The giggle test

There are cheap ways to increase the reflectance of roadbeds and rooftops, making cities more comfortable in the summer, reducing energy consumption, and counteracting global warming. But they seem too trivial to matter, precisely because they don’t have large costs or side-effects. Thus they don’t enter the political discourse. This is a problem.

Jane Galt asks a good question: what happened to the idea of replacing black roofs (and, for that matter, black roadways) with white (or light gray) ones as a way of increasing the albedo of the Earth (and also reducing the summer temperature in big cities)? Light-colored roofing materials surely can’t cost much more than dark-colored ones, and apparently mixing a little bit of chalk dust in with asphalt substantially increases its reflectivity at trivial cost.

For the homeowner, this means lower air-conditioning bills. For the rest of the people in that city, it means a more bearable summer (and therefore lower air-conditioning bills). For the planet, less air-conditioning means less coal-burning which means lower greenhouse-gas emissions. So why isn’t this proposal in the political mix when it comes to global warming and energy conservation?

Jonah Goldberg thinks this reflects a bias in favor of regulation; Matt Yglesias thinks it reflects a bias against conservation. I think the problem is deeper: the solution seems so trivial compared to the problem that it’s hard to believe it could matter. The very aspect that makes it so elegant in policy terms makes it a non-starter in political terms.

The idea simply doesn’t pass the giggle test: a candidate who campaigned on it would just be laughed at, like Lyndon Johnson turning off lights in the White House to fight the federal deficit or Jimmy Carter wearing a sweater to reduce oil imports. (As a secondary problem, it doesn’t generate substantial revenues for anyone, and therefore isn’t likely to be lobbied for.) Just as a child is unlikely to be impressed with a highly efficient engine, because it fails to make a satisfyingly loud noise, or to trust a medicine that doesn’t taste bitter, a political journalist is unlikely to be impressed with an innovation that doesn’t cost a lot of money or create some other sort of major inconvenience or controversy.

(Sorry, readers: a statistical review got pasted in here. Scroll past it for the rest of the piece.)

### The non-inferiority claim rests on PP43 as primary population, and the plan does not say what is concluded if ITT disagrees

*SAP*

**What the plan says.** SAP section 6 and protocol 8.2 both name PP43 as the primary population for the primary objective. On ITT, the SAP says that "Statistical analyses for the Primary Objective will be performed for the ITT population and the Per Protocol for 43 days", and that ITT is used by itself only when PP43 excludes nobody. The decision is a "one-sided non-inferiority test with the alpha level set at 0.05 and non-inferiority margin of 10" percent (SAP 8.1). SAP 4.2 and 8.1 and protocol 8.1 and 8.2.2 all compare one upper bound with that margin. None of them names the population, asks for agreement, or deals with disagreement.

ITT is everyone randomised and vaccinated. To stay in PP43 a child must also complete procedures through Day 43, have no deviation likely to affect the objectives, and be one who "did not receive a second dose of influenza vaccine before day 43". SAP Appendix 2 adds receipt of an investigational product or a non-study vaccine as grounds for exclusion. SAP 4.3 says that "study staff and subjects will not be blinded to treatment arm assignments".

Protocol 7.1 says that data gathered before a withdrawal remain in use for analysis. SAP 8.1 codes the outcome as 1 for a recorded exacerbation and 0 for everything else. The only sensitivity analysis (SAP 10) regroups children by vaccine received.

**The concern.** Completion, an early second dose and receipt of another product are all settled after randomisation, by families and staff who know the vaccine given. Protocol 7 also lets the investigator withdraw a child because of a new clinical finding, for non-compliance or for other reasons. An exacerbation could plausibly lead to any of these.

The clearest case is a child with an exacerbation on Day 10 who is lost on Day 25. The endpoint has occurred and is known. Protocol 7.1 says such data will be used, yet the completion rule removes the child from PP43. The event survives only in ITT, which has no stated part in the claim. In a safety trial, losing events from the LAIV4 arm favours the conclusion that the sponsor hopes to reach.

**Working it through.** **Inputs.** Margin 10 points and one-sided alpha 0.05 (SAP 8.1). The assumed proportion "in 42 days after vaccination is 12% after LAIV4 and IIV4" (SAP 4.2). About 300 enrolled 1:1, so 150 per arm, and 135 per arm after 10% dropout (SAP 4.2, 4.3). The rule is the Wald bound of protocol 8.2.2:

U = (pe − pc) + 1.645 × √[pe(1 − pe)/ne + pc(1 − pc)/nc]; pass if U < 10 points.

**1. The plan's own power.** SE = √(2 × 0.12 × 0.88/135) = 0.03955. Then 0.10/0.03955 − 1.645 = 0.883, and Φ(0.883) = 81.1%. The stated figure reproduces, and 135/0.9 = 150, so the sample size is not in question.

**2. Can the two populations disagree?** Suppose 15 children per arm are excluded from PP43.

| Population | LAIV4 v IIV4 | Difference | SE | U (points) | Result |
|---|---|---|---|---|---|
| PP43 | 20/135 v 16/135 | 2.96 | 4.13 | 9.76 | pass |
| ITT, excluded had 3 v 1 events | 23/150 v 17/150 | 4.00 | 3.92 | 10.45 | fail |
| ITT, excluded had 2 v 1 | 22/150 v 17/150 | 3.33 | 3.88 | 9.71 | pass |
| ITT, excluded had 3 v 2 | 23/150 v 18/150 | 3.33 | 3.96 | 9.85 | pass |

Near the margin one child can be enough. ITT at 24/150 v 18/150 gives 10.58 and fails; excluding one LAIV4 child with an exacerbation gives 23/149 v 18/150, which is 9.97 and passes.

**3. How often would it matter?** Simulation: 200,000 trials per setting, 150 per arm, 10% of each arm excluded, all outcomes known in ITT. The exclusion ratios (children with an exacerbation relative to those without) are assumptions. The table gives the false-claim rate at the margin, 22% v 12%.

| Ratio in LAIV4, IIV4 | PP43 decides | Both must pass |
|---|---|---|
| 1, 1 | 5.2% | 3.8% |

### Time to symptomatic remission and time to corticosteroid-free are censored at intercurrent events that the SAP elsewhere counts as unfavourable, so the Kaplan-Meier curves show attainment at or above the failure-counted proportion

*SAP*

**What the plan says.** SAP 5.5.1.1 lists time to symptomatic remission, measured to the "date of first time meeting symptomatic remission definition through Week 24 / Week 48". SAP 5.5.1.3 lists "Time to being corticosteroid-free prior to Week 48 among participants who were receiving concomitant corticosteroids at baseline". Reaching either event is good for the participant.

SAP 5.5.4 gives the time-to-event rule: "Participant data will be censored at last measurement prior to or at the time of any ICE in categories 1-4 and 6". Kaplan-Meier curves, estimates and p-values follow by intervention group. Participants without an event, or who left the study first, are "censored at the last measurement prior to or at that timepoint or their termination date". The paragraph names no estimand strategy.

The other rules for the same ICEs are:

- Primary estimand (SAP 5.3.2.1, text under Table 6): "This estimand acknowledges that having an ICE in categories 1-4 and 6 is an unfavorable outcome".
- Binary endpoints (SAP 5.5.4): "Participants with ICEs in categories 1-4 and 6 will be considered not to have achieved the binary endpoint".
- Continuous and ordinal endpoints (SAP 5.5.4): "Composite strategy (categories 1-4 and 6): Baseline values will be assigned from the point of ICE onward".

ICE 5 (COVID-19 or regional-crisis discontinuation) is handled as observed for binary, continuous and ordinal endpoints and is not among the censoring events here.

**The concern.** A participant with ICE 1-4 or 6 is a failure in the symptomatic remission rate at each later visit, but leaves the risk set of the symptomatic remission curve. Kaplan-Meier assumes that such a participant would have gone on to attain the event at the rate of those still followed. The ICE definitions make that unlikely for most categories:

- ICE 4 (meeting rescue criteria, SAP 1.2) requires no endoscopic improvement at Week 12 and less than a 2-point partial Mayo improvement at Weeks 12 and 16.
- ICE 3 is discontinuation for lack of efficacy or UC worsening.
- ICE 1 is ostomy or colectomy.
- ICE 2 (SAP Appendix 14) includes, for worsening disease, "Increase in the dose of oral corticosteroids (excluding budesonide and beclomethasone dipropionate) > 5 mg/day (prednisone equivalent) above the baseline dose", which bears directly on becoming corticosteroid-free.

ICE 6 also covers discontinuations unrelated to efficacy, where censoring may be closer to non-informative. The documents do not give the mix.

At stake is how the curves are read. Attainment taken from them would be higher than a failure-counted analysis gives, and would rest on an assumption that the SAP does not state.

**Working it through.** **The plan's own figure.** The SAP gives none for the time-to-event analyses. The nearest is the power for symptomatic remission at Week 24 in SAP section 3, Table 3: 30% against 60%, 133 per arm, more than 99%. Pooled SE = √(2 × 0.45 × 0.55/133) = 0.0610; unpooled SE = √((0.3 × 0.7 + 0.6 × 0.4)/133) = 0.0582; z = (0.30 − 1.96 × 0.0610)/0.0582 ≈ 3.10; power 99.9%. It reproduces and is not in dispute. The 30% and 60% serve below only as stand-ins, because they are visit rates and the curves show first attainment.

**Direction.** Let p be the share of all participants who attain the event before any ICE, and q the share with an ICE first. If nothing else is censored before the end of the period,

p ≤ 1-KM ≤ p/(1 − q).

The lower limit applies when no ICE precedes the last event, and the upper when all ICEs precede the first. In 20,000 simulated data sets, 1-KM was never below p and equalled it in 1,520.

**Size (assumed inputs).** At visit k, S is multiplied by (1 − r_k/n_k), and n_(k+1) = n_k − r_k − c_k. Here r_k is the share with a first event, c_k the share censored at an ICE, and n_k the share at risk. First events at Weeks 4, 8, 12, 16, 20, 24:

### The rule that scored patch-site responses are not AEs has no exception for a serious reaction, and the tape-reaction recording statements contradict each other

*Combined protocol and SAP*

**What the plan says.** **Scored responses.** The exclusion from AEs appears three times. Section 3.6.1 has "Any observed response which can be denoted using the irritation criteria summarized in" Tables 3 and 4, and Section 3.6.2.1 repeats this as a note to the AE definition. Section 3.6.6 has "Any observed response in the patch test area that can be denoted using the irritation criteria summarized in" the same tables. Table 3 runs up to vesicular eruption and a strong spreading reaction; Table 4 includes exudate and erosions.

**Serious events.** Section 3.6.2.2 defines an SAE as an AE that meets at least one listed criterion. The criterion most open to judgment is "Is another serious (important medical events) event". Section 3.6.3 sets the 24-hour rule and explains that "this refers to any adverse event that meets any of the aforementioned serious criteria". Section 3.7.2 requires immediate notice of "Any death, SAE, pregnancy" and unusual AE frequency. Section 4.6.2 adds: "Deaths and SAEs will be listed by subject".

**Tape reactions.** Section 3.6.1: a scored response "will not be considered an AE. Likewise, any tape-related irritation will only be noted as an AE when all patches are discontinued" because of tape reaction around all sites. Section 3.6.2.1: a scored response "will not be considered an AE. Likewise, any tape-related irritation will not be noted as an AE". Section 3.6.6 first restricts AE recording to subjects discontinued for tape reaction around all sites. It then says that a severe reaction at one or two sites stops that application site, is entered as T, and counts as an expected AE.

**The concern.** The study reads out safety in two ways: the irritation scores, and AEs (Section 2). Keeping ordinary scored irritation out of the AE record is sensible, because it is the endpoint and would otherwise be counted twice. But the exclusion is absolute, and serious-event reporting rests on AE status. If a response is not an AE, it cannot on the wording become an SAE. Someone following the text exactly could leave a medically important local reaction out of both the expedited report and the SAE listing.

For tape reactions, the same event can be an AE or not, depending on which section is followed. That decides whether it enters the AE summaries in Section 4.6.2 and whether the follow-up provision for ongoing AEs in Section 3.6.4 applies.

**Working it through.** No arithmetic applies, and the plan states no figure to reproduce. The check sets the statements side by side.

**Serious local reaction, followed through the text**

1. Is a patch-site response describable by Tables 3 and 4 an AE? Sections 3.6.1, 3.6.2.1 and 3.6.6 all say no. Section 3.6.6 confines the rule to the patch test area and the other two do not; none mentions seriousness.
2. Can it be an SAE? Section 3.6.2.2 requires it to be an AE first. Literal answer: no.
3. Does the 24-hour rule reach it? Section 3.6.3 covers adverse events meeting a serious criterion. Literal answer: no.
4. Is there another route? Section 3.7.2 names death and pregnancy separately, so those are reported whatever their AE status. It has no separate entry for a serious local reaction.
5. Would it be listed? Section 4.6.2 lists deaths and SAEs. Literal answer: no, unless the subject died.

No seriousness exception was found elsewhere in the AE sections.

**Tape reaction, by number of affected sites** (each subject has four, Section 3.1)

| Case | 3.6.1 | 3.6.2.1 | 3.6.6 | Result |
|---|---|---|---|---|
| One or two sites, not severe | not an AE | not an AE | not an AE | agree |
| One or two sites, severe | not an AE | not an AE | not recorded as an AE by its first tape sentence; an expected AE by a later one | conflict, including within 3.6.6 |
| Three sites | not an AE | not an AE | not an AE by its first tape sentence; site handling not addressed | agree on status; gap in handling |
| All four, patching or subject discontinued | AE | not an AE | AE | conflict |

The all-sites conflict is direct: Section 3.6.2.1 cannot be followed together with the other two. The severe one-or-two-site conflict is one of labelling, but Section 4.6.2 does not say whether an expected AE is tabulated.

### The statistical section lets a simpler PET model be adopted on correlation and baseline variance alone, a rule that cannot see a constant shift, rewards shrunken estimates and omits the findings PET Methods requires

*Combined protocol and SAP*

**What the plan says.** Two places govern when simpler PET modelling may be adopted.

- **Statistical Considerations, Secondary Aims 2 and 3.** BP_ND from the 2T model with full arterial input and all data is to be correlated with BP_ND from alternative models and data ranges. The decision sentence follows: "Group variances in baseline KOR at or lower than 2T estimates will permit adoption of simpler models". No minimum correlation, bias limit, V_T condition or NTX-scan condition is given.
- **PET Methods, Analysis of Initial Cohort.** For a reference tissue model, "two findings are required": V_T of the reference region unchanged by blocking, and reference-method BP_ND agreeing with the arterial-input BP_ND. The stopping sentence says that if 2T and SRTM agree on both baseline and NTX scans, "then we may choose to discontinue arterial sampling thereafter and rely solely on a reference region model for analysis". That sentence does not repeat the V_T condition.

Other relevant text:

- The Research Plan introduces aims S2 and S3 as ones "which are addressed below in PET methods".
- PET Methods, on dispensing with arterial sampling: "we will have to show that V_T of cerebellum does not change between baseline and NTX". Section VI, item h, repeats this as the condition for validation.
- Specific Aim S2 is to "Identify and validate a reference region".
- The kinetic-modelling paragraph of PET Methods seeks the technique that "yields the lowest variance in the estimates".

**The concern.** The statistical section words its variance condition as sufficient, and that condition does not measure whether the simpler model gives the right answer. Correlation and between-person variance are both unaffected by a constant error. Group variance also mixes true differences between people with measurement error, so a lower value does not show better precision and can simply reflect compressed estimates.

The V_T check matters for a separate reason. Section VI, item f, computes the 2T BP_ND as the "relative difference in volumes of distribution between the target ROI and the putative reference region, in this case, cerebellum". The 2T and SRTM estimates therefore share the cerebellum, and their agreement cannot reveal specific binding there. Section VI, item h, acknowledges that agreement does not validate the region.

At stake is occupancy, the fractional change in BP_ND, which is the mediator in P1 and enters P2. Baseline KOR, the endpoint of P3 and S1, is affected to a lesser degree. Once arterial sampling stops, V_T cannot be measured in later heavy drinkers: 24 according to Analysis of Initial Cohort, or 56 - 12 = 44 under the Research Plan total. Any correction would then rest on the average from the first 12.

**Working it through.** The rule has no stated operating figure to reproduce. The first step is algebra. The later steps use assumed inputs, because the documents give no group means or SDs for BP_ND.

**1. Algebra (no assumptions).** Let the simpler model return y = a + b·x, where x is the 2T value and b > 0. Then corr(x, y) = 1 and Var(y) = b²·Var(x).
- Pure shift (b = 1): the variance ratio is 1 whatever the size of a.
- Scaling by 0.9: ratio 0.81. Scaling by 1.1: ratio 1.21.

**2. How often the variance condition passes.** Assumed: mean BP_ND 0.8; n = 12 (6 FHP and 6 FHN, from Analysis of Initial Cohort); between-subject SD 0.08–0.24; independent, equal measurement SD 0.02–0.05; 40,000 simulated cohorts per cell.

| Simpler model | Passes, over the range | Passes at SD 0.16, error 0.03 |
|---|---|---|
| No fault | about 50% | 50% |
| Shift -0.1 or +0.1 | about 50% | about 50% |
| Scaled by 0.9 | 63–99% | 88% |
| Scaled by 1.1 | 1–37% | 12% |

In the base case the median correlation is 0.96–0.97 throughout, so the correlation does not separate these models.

Of course, if we had political reporters who weren’t pig-ignorant about science and technology, this wouldn’t be as significant a problem as it is. And if politicians weren’t in the habit of offering trivial pseudo-solutions to serious problems, journalists would be less cynical about things that seem too easy. But then if my grandmother had wheels she would have been a trolley car.

This is a case where simply repeating the idea until it no longer seems funny could make a difference. Your mission, should you choose to accept it, is to explain the idea to five people until they stop laughing.

Update A reader points out that metal roofing has considerable advantages in durability as well as albedo to offset somewhat higher up-front costs. This seems to be one of the many instances in which consumers systematically act as if they had insanely high discount rates. Some electric utilities, pushed by their PUC’s, make “conservation loans” to their customers, building repayment into the electric bill and taking advantage of the utility’s ability to borrow at low rates. I don’t know whether any of those programs extend to metal roofing.

Updated to fix a technical error: virtually all of the global-warming benefit comes from reduced electricity use, since the fraction of the earth’s surface covered by roofs is so small that the direct effect on the planet’s albedo is negligible.

Author: Mark Kleiman

Professor of Public Policy at the NYU Marron Institute for Urban Management and editor of the Journal of Drug Policy Analysis. Teaches about the methods of policy analysis about drug abuse control and crime control policy, working out the implications of two principles: that swift and certain sanctions don't have to be severe to be effective, and that well-designed threats usually don't have to be carried out. Books: Drugs and Drug Policy: What Everyone Needs to Know (with Jonathan Caulkins and Angela Hawken) When Brute Force Fails: How to Have Less Crime and Less Punishment (Princeton, 2009; named one of the "books of the year" by The Economist Against Excess: Drug Policy for Results (Basic, 1993) Marijuana: Costs of Abuse, Costs of Control (Greenwood, 1989) UCLA Homepage Curriculum Vitae Contact:

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